It’s all too easy to fall into science that looks like science but isn’t factually scientific. These are “magical science” or science fantasy stories. As an example, in one episode of Star Trek: The Next Generation, the crew of the Enterprise discover what appear to be giant space whales. One of the whales had gotten separated from its pod, and Captain Picard needed to get the whale, who turned out to be a baby, back to its mother. The laughable part of the story came from watching the whales move through space. They “swam” like whales in the ocean by moving their tails up and down. What were their tails pushing against, exactly, to provide locomotion? Space is a vacuum, so there aren’t any molecules to swim through. Nothing to push against.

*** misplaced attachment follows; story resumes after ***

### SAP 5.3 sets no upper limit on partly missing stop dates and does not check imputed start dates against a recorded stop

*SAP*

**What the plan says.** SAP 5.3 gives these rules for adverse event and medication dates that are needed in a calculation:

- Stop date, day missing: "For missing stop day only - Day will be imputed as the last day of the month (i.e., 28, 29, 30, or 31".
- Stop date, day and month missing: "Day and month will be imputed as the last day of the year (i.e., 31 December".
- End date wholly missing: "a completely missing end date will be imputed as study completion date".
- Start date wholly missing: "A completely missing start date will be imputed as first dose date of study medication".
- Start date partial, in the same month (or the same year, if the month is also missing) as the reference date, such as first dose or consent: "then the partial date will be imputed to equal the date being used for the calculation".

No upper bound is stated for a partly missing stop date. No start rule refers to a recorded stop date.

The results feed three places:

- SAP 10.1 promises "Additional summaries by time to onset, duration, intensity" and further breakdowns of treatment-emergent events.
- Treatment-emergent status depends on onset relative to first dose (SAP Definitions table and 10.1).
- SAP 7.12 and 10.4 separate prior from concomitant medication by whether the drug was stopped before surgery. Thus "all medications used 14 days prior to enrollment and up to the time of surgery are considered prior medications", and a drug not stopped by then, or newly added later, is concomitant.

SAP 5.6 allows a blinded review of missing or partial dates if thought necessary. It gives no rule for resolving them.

On the one hand, that episode is memorable for the wrong reasons. On the other hand, it provides a lesson that even the best writers deliver inaccuracies, intentionally or otherwise. And it’s okay. There are tons of shows with questionable science, but we love them anyway. Whether being teleported by having your matter turned into energy and back again, having TIE fighters and X-Wings fly through space as if they were World War I fighter planes, or manufacturing explosions that can be heard even though sound waves need an atmosphere to travel through, a touch of fireworks is okay as long as the rest of the story has set limits that are consistent to the universe created.